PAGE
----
Tech in ag could help rebuild economy: CSIRO

Tech in ag could help rebuild economy: CSIRO

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Science and technology could help boost ag production and restore the economy, according to a CSIRO report. Photo: SHUTTERSTOCK

Science and technology could help boost ag production and restore the economy, according to a CSIRO report. Photo: SHUTTERSTOCK

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AGRICULTURE and food are among a number of sectors that could make use of science and technology to help restore economic growth and resilience.

Aa

AGRICULTURE and food are among a number of sectors that could make use of science and technology to help restore economic growth and resilience.

The COVID-19: Recovery and resilience rpoert from CSIRO highlights the trends and national advantages as a result of the pandemic, making mention of how six Australian industries could capitalise on these across the next six to 24 months.

CSIRO chief executive Larry Marshall said science and technology created economic growth and opportunity for all Australians.

"At this pivotal time in our history, the inclination is to batten down the hatches and postpone investments, when actually we need to double down on Australian innovation, because science and technology can drive our recovery from this pandemic-led recession and land us back in a much stronger position," he said.

"COVID-19 has disrupted every element of our lives, and while the devastating loss of life can't be understated, we have an opportunity to determine the new kind of Australia we want to emerge from this crisis.

"Just as science and technology have been guiding our health and emergency response, so too will they drive our economic response and recovery from this pandemic."

The report highlights job creation and investment opportunities for the following sectors:

  • Agriculture and food
  • Energy
  • Health
  • Mineral resources
  • Manufacturing
  • Digital

CSIRO Futures lead economist Katherine Wynn said by acting now, Australian industries could increase productivity and cost efficiencies as well as create additional revenue from products, services and markets over the next few years.

"Energy efficient technologies is one immediate way to reduce energy costs, emissions and demand on the grid while creating local jobs, and we see many opportunities for increased productivity, such as energy efficient appliances in buildings and electric vehicles in transport that use mature technologies that are readily adoptable today," Dr Wynn said.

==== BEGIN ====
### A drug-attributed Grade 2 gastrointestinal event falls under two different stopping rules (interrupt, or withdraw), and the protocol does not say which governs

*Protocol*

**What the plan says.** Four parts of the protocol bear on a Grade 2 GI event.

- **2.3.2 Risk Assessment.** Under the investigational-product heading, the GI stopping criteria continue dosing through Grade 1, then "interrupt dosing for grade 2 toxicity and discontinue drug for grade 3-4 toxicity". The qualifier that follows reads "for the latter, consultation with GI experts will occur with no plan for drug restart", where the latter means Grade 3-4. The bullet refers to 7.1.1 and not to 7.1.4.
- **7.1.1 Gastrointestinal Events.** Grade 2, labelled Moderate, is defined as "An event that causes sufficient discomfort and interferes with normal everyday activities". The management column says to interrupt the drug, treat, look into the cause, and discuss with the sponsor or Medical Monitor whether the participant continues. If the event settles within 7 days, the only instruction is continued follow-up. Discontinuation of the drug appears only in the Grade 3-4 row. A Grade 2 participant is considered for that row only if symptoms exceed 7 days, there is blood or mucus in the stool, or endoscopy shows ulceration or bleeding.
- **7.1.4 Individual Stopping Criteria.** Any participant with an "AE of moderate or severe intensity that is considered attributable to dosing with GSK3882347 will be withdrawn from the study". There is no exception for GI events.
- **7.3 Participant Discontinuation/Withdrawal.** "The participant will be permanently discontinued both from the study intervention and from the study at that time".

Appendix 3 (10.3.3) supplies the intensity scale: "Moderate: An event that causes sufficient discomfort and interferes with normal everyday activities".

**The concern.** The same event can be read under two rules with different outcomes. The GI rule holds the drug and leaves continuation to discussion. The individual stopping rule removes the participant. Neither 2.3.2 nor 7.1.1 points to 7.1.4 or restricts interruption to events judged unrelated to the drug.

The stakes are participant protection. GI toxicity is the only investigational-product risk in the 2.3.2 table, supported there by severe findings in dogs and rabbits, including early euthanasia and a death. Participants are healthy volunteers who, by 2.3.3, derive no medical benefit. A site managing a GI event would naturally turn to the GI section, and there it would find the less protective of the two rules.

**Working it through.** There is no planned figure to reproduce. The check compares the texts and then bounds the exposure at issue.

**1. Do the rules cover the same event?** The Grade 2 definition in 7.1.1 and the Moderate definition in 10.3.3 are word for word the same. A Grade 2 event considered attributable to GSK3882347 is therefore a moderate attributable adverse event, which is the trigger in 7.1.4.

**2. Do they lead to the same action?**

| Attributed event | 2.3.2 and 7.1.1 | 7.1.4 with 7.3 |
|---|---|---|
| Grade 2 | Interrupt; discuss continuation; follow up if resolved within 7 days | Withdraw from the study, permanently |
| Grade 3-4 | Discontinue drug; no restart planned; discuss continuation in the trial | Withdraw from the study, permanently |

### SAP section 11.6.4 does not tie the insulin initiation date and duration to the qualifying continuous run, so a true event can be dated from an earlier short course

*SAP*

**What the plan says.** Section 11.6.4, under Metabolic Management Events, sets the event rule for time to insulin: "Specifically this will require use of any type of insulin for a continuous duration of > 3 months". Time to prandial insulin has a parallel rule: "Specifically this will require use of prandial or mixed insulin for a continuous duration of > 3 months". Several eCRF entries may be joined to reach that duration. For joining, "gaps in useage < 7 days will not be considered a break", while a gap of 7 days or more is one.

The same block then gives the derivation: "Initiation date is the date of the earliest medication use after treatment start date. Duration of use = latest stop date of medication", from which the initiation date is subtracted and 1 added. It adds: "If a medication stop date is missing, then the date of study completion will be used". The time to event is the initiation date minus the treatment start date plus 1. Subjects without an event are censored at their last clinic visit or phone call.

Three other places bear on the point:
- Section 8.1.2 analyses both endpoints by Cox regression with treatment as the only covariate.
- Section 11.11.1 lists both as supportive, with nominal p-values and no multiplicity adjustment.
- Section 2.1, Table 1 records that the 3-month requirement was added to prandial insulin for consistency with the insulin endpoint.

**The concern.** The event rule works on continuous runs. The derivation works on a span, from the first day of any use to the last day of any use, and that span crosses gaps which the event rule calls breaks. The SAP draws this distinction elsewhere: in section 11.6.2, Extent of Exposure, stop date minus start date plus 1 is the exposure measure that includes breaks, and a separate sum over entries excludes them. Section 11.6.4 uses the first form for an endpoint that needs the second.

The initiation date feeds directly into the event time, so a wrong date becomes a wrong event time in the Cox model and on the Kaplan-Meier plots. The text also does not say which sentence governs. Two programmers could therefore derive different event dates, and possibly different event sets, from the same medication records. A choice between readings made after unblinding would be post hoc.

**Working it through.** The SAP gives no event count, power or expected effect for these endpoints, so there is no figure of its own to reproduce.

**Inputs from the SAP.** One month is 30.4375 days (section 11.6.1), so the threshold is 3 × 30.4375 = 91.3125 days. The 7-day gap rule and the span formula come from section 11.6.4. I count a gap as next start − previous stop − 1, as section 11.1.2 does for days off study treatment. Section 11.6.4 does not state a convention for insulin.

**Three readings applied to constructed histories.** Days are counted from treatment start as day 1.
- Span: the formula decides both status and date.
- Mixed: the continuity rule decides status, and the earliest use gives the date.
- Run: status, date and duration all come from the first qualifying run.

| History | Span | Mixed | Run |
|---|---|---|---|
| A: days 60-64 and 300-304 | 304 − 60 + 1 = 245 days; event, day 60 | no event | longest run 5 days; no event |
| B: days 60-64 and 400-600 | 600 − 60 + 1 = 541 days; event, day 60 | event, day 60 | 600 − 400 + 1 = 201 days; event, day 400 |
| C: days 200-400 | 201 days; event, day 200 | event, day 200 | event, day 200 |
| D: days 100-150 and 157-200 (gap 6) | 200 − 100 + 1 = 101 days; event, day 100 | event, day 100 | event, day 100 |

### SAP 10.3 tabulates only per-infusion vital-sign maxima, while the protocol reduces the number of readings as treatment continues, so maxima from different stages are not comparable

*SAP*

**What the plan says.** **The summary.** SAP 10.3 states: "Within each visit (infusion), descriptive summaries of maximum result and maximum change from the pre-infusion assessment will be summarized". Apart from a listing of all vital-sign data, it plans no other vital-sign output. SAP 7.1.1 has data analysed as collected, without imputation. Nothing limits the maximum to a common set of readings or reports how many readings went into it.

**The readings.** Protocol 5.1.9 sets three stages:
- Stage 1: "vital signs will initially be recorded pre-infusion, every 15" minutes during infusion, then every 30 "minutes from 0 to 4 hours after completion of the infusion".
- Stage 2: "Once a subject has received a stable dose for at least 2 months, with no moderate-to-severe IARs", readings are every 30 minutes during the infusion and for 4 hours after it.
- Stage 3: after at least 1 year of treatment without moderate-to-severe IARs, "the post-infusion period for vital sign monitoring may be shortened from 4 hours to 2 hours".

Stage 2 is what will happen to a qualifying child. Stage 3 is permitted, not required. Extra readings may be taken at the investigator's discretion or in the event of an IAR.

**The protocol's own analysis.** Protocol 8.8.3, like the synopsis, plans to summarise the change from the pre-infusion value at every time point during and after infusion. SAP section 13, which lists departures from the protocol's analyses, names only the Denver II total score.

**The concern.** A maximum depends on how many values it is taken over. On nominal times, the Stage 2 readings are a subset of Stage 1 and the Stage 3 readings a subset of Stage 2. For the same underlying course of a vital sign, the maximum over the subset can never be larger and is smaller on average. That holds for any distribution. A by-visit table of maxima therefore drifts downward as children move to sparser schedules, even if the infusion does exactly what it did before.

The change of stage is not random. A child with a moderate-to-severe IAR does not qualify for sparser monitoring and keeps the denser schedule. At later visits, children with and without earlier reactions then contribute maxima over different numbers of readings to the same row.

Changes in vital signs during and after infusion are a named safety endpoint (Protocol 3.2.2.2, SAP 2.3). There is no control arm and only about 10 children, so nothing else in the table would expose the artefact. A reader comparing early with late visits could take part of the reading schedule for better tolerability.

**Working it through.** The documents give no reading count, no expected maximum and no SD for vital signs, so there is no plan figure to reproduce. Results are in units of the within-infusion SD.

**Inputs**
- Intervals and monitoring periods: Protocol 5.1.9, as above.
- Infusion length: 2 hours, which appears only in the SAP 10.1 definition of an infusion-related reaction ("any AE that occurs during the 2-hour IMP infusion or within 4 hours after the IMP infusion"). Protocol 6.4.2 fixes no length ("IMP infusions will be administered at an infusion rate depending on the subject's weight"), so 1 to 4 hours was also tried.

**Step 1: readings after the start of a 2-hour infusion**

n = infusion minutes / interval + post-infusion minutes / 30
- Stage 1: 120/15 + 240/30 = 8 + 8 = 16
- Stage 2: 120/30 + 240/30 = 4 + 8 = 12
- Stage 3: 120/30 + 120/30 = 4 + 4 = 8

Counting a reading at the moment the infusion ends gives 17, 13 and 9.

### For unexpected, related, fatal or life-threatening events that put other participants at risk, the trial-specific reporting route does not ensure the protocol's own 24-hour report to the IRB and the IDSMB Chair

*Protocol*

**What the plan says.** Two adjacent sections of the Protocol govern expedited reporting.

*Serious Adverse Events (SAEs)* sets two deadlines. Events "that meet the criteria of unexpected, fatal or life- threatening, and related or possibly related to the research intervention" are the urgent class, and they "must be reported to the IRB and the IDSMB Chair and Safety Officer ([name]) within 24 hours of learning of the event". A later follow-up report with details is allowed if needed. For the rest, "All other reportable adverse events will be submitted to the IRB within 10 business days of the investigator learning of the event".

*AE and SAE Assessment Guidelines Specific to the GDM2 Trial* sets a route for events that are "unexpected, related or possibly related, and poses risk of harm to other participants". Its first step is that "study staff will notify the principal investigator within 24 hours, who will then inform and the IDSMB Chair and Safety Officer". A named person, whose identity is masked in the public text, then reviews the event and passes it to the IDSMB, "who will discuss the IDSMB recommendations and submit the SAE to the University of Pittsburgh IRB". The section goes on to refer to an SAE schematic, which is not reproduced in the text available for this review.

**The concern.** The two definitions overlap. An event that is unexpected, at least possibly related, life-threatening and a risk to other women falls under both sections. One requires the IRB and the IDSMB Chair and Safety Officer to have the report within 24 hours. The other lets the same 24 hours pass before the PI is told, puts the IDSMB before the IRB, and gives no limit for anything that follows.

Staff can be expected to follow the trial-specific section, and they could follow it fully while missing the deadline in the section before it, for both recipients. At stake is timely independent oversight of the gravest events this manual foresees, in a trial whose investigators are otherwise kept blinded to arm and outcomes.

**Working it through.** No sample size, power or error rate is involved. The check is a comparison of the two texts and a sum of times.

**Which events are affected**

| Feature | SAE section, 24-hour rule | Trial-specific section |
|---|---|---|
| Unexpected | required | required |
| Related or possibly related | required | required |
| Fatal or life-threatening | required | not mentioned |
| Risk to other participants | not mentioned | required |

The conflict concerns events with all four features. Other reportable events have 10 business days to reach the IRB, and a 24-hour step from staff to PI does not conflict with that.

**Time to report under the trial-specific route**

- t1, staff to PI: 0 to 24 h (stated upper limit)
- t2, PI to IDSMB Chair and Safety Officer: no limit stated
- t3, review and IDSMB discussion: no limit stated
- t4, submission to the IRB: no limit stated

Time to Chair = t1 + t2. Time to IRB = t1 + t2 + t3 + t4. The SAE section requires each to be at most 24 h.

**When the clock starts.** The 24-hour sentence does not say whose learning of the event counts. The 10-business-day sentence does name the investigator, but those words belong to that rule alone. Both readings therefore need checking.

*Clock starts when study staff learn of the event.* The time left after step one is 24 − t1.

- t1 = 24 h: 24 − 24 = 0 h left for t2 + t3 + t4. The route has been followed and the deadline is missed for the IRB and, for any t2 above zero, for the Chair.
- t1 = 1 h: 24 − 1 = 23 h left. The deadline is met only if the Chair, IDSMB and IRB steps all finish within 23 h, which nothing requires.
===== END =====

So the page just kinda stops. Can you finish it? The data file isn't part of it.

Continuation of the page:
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"The health sector has always been an essential part of Australia's economy and its importance has understandably been further emphasised during the pandemic.

"Over the next 6-24 months, the sector has opportunities for quality of care improvements and cost savings through sector-wide digital health integration.

"We also see potential for more efficient healthcare delivery through point-of-care diagnostics supported by bioinformatics and high-performance computing.

"The manufacturing sector could maximise its local manufacturing capabilities, creating jobs and adding value to Australia's growth sectors, particularly in pharmaceuticals, food and beverage manufacturing, mineral resource processing as well as in space and defence."

Longer term opportunities are also identified as Australia starts to take steps towards building a resilient and future-proof economy from 2022 and beyond.

Among the recommendations for agriculture are alternative proteins to meet the growing middle class, potential health and well-being food options, as wealthier consumers drive demand for "free-from and natural food products", and opportunities to improve productivity and reduce costs by optimising and streamlining the value chain.

In the long-term, traceability and sustainability are also going to be influential trends for the sector, according to the report.

The report consolidates key findings from CSIRO's industry roadmaps and the Australian National Outlook to provide a timely update on a path towards a brighter future for Australia.

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